While I’m really digging my new iPhone 5 (it’s so sleek!) and I do appreciate working online, I must say that I have a penchant for good old fashioned paper. For sticky notes and index cards, for well-designed wall calendars and fun, collaged vision boards. And for really great notebooks.
I’ve been a long-time fan of Levenger, especially their Circa Notebooks (which are super functional and flexible) so you can bet I was thrilled by the opportunity to partner with them to make a Right-Brain Business Plan® Circa Notebook. Our collaborative product just launched this week and I my first batch arrived the other day. Exciting! Also available now is creative cohort and past Right-Brainers in Business Video Summit speaker Todd Henry’s Circa Idea Notebook, another great resource.
I’m not the only one who appreciates analog. Recently, I was coaching a client on a creative project near and dear to her heart. However, when it came to one major action item that involved getting on the computer and processing images, her energy got heavy and heady.
What lights her up is engaging with her art and working with her hands, so to help her ease into the task we gave her permission to work in the physical realm first before going digital. Ahh, the sigh of relief!
In his fantastic book Steal Like an Artist, writer and artist Austin Kleon talks about how he bounces between analog and digital. During the creative process Austin advises us to “step away from the screen” and “find a way to bring your body into your work.” I couldn’t agree more.
I enjoy the convenience of reading on my iPad however when it comes to inspiring my muse, nothing beats holding and experiencing a real book, especially one that’s bursting with colorful images.
For idea generation and planning, I love starting with paper, sticky notes, markers, index cards, Circa notebooks, and art supplies. The tactile, hands-on nature allows me to get messy and engage with my thoughts in a more tangible way. The process feels more open and malleable, which is great for the start of a project. Awhile back I wrote about some of my favorite right-brain planning tools here.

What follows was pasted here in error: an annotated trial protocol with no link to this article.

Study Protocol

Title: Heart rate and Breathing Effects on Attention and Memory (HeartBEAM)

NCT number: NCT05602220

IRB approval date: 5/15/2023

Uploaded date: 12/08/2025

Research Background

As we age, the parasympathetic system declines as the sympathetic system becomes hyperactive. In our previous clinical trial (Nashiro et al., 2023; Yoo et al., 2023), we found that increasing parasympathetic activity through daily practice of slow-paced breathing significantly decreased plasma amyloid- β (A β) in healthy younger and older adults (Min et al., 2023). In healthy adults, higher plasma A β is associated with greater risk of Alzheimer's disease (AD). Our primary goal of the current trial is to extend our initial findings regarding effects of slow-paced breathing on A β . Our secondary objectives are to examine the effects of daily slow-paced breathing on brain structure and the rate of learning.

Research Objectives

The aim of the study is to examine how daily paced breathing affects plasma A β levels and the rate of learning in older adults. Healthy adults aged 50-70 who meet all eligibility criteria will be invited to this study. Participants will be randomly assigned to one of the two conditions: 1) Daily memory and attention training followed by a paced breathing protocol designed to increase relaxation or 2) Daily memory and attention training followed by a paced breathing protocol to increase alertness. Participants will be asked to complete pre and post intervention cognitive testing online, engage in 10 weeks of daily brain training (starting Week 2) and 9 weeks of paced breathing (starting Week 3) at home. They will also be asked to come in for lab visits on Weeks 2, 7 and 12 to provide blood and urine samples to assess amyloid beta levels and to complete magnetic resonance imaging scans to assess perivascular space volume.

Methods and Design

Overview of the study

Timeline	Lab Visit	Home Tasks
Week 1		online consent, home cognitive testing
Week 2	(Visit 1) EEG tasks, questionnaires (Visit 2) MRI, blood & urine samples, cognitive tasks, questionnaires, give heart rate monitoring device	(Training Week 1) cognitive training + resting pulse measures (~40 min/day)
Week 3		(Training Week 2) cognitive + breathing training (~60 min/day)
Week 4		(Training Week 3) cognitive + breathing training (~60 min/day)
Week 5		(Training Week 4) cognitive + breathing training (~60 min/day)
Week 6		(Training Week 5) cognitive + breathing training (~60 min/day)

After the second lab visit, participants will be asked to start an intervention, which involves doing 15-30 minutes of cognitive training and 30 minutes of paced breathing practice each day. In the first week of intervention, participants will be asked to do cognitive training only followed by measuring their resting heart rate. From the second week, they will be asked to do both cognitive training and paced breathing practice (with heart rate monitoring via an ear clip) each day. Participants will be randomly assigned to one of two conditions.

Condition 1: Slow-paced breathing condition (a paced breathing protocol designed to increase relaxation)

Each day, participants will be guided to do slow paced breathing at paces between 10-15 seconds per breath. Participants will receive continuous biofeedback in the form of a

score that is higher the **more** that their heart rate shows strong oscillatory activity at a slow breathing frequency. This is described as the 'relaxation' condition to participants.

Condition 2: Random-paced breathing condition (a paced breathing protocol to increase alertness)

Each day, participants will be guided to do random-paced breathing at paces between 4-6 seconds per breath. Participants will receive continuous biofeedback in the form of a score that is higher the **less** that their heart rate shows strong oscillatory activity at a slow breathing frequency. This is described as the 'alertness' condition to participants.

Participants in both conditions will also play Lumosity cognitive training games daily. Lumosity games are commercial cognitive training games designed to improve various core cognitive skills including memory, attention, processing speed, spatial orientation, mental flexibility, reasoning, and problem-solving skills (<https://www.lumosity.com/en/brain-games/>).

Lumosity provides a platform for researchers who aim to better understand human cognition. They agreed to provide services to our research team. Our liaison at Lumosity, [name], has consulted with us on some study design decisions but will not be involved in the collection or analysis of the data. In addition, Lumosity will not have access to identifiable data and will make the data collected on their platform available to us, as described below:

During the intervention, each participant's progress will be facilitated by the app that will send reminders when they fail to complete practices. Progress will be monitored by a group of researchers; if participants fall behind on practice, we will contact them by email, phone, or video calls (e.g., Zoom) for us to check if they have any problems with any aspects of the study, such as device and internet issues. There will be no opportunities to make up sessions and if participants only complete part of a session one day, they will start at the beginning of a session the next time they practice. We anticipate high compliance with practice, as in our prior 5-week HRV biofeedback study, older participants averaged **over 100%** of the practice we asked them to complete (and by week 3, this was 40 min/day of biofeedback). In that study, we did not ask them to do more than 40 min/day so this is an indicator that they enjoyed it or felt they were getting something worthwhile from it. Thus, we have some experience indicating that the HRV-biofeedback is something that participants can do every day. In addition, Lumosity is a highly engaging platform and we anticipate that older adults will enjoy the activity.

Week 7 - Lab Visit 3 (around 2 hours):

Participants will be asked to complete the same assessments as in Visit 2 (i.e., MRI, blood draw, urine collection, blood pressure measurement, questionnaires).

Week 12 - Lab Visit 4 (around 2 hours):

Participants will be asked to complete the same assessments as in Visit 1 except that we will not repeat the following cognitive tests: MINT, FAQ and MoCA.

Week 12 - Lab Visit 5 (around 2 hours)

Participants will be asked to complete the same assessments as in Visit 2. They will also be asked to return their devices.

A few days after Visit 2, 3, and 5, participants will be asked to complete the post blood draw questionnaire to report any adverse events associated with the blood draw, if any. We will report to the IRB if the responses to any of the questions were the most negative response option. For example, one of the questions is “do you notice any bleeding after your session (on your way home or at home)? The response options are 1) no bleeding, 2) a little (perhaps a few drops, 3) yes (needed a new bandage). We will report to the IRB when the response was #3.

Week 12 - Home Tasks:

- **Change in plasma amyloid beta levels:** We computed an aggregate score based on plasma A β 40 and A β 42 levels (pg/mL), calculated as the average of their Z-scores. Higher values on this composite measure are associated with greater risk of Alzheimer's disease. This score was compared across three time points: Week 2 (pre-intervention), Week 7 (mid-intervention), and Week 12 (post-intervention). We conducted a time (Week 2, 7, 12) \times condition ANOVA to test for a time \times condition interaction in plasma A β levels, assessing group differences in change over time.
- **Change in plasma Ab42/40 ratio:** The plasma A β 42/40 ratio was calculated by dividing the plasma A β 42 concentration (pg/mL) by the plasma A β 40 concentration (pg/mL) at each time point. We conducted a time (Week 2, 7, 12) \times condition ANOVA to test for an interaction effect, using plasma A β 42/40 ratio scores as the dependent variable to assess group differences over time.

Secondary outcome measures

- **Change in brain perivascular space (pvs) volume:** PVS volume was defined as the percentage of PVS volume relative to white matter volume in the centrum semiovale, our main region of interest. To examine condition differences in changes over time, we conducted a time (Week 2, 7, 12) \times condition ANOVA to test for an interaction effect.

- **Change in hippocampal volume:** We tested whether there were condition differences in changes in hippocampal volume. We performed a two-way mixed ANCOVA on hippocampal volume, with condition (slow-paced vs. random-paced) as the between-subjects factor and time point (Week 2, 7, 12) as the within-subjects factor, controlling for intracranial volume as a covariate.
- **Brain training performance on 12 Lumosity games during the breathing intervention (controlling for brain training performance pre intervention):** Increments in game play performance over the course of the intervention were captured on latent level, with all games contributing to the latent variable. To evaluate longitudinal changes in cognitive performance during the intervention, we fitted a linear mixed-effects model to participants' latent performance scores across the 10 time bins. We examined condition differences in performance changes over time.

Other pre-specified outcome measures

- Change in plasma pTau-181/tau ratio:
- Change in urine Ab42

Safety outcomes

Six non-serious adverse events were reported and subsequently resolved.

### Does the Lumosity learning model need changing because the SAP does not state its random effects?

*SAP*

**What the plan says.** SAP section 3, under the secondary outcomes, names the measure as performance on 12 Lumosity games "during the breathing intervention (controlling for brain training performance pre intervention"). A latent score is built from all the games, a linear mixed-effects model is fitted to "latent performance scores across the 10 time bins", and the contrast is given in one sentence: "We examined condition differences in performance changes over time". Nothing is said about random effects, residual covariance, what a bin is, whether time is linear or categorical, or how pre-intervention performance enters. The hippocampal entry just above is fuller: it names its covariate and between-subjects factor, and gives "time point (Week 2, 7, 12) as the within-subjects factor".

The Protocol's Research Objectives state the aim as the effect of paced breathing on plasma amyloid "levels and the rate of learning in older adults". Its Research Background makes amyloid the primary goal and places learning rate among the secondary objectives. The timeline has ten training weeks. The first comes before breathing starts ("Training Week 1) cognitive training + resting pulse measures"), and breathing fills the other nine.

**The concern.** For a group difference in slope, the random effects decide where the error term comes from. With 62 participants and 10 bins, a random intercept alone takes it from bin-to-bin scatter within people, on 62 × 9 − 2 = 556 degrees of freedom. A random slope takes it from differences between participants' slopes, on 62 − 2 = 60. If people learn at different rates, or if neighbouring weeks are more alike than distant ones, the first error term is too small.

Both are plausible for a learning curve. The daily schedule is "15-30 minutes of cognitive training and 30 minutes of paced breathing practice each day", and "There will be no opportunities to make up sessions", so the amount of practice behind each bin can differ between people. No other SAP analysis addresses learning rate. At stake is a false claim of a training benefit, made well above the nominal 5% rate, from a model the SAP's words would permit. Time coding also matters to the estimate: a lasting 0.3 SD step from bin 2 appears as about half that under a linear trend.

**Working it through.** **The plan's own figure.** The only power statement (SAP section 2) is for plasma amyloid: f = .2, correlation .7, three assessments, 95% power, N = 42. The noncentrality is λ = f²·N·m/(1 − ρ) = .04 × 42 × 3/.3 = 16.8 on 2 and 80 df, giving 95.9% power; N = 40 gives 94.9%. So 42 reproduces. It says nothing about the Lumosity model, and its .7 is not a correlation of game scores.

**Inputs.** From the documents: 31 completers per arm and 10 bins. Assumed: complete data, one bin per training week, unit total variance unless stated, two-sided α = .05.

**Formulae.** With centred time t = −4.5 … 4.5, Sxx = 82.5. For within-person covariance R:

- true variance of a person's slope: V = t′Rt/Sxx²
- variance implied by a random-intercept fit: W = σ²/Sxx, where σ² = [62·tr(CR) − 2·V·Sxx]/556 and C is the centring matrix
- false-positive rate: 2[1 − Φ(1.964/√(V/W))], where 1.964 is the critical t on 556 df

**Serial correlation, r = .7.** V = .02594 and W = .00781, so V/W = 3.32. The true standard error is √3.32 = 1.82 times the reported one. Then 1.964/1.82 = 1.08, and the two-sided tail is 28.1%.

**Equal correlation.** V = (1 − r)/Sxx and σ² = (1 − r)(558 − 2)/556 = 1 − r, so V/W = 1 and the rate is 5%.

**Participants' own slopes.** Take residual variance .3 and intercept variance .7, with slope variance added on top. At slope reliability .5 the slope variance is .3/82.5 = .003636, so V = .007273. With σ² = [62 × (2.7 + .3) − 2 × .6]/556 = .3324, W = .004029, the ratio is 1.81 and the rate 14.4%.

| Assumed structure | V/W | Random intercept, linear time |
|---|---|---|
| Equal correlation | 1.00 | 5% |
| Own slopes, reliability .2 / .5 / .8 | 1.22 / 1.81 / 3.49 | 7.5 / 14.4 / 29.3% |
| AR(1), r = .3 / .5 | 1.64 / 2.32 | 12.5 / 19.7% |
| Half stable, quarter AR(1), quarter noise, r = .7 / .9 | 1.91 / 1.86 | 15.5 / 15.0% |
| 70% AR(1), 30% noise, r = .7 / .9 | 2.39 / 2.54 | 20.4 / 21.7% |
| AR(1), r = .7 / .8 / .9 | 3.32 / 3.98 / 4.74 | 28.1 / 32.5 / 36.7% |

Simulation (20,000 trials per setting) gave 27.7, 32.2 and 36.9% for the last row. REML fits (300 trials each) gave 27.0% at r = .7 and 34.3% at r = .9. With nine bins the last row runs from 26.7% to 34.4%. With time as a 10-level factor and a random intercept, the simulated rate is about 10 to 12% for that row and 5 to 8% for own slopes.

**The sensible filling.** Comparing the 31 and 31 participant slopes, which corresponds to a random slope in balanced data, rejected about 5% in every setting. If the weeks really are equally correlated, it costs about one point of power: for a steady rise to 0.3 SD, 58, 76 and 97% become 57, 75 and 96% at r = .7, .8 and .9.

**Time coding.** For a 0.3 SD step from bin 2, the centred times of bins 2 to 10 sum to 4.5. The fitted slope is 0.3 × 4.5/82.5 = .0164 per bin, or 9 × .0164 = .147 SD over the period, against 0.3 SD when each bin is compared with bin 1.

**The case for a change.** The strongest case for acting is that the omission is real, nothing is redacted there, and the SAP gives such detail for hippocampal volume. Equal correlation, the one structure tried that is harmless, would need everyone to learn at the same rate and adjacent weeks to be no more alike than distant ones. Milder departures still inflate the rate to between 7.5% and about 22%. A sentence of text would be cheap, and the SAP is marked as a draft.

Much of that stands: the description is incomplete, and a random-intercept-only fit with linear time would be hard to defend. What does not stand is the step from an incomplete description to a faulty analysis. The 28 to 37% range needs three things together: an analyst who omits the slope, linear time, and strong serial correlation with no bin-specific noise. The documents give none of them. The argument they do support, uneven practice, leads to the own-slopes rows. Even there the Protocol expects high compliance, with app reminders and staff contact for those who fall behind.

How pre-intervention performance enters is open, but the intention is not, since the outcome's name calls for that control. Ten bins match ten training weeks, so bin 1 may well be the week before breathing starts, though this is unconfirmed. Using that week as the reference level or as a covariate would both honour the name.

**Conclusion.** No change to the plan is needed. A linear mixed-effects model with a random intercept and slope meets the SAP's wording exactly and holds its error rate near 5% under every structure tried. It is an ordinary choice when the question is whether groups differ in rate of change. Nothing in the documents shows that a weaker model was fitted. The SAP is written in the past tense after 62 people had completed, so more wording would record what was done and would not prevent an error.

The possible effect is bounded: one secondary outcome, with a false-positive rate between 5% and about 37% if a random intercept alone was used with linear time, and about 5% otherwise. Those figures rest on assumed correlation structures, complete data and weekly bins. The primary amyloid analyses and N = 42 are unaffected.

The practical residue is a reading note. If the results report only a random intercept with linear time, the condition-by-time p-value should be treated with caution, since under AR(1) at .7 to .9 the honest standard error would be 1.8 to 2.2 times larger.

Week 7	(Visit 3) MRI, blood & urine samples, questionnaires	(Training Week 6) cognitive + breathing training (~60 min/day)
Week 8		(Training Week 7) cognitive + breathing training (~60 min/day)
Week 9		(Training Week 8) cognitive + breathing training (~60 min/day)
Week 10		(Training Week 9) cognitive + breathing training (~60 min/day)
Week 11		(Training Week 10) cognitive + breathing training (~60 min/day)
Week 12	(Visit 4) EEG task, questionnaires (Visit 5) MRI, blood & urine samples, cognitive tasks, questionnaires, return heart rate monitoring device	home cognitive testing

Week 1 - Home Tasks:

Then when I’m ready to structure, hone, edit, or implement my ideas, I typically will transition to the computer. I like that it’s easier to search for key words, manipulate information, and refine and track my content.
And then often times I’ll circle back to analog. I’ll print out what I’ve been working on so that I can I hold it in my hands, write notes in the margins, cross things out, and further finesse. It just makes the final version feel more “real.”
I do the analog/digital dance with calendars, too. When I’m initially mapping out a project, I need to see a physical calendar right in front of me in order for any of the milestone dates to make sense. Once I braindump and move my sticky notes around, things get clearer. And when I’m ready to lock in the dates, I like having them plugged into my Google calendar so I can block off work-time, stay on top of my schedule, and get sent appointment reminders. Once big to-do’s are done, I love walking over to my calendar and drawing a big, fat checkmark! Curious about how I use my wall calendar? In the first part of this video I share my right-brain system.
Do you prefer analog or digital? Or both? I’d love to hear about your favorite real-life or virtual tools and how you use them.
By the way, I’ll be interviewing Levenger founder, Steve Leveen, via Livestream on Tuesday, October 23rd at 1pm PT (sign-up here to get a reminder). Levenger provides tools (both the old fashioned and new tech types) for serious readers and they’re celebrating their 25th anniversary this month.
I can’t wait to ask Steve about how he grew his business over the years and also his take on the whole analog vs. digital debate. Hope you can join us!